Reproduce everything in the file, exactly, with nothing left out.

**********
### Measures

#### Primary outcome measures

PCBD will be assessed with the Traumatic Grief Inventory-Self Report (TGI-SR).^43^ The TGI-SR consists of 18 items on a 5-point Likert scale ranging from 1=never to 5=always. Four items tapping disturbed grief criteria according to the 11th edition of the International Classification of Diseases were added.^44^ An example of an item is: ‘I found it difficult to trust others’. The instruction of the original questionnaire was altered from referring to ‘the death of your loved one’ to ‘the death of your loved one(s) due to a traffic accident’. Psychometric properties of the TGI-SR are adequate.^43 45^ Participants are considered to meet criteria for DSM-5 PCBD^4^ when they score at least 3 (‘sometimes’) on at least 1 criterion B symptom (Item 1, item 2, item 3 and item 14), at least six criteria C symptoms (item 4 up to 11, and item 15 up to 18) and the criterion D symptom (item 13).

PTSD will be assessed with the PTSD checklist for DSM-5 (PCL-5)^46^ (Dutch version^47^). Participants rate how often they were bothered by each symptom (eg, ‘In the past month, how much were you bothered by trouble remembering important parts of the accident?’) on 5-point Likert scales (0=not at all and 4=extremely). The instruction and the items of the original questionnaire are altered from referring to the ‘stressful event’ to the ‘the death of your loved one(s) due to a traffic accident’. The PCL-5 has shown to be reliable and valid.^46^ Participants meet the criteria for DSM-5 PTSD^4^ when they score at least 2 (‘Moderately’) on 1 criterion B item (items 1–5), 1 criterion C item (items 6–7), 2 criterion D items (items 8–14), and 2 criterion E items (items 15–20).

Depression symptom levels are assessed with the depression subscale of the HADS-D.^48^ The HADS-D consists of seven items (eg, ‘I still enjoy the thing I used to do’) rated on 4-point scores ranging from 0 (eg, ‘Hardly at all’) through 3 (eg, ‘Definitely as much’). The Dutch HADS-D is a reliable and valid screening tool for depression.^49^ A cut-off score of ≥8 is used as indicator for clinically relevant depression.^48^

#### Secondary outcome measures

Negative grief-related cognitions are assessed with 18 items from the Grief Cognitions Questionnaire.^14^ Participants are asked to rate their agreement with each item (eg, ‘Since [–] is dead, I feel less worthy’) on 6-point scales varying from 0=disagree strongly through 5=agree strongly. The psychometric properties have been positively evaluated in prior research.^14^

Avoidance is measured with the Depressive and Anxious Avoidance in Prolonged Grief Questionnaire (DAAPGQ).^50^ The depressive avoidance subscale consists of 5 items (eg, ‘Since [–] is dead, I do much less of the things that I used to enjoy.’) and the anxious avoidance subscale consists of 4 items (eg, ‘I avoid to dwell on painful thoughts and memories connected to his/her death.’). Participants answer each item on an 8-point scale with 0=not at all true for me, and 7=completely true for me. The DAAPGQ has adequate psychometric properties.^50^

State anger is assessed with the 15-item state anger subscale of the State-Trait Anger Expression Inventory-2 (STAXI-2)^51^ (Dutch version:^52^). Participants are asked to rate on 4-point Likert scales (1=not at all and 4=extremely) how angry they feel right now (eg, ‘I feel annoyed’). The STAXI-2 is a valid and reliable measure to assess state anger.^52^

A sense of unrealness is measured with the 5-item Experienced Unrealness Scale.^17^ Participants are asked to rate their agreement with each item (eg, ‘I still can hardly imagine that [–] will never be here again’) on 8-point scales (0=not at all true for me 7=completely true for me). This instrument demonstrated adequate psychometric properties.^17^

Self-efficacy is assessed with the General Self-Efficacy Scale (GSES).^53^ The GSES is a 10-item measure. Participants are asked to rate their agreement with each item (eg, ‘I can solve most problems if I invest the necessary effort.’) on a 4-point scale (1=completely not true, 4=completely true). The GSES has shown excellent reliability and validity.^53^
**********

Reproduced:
### Measures

#### Primary outcome measures

PCBD will be assessed with the Traumatic Grief Inventory-Self Report (TGI-SR).^43^ The TGI-SR consists of 18 items on a 5-point Likert scale ranging from 1=never to 5=always. Four items tapping disturbed grief criteria according to the 11th edition of the International Classification of Diseases were added.^44^ An example of an item is: ‘I found it difficult to trust others’. The instruction of the original questionnaire was altered from referring to ‘the death of your loved one’ to ‘the death of your loved one(s) due to a traffic accident’. Psychometric properties of the TGI-SR are adequate.^43 45^ Participants are considered to meet criteria for DSM-5 PCBD^4^ when they score at least 3 (‘sometimes’) on at least 1 criterion B symptom (Item 1, item 2, item 3 and item 14), at least six criteria C symptoms (item 4 up to 11, and item 15 up to 18) and the criterion D symptom (item 13).

PTSD will be assessed with the PTSD checklist for DSM-5 (PCL-5)^46^ (Dutch version^47^). Participants rate how often they were bothered by each symptom (eg, ‘In the past month, how much were you bothered by trouble remembering important parts of the accident?’) on 5-point Likert scales (0=not at all and 4=extremely). The instruction and the items of the original questionnaire are altered from referring to the ‘stressful event’ to the ‘the death of your loved one(s) due to a traffic accident’. The PCL-5 has shown to be reliable and valid.^46^ Participants meet the criteria for DSM-5 PTSD^4^ when they score at least 2 (‘Moderately’) on 1 criterion B item (items 1–5), 1 criterion C item (items 6–7), 2 criterion D items (items 8–14), and 2 criterion E items (items 15–20).

Depression symptom levels are assessed with the depression subscale of the HADS-D.^48^ The HADS-D consists of seven items (eg, ‘I still enjoy the thing I used to do’) rated on 4-point scores ranging from 0 (eg, ‘Hardly at all’) through 3 (eg, ‘Definitely as much’). The Dutch HADS-D is a reliable and valid screening tool for depression.^49^ A cut-off score of ≥8 is used as indicator for clinically relevant depression.^48^

#### Secondary outcome measures

Negative grief-related cognitions are assessed with 18 items from the Grief Cognitions Questionnaire.^14^ Participants are asked to rate their agreement with each item (eg, ‘Since [–] is dead, I feel less worthy’) on 6-point scales varying from 0=disagree strongly through 5=agree strongly. The psychometric properties have been positively evaluated in prior research.^14^

Avoidance is measured with the Depressive and Anxious Avoidance in Prolonged Grief Questionnaire (DAAPGQ).^50^ The depressive avoidance subscale consists of 5 items (eg, ‘Since [–] is dead, I do much less of the things that I used to enjoy.’) and the anxious avoidance subscale consists of 4 items (eg, ‘I avoid to dwell on painful thoughts and memories connected to his/her death.’). Participants answer each item on an 8-point scale with 0=not at all true for me, and 7=completely true for me. The DAAPGQ has adequate psychometric properties.^50^

State anger is assessed with the 15-item state anger subscale of the State-Trait Anger Expression Inventory-2 (STAXI-2)^51^ (Dutch version:^52^). Participants are asked to rate on 4-point Likert scales (1=not at all and 4=extremely) how angry they feel right now (eg, ‘I feel annoyed’). The STAXI-2 is a valid and reliable measure to assess state anger.^52^

A sense of unrealness is measured with the 5-item Experienced Unrealness Scale.^17^ Participants are asked to rate their agreement with each item (eg, ‘I still can hardly imagine that [–] will never be here again’) on 8-point scales (0=not at all true for me 7=completely true for me). This instrument demonstrated adequate psychometric properties.^17^

Self-efficacy is assessed with the General Self-Efficacy Scale (GSES).^53^ The GSES is a 10-item measure. Participants are asked to rate their agreement with each item (eg, ‘I can solve most problems if I invest the necessary effort.’) on a 4-point scale (1=completely not true, 4=completely true). The GSES has shown excellent reliability and validity.^53^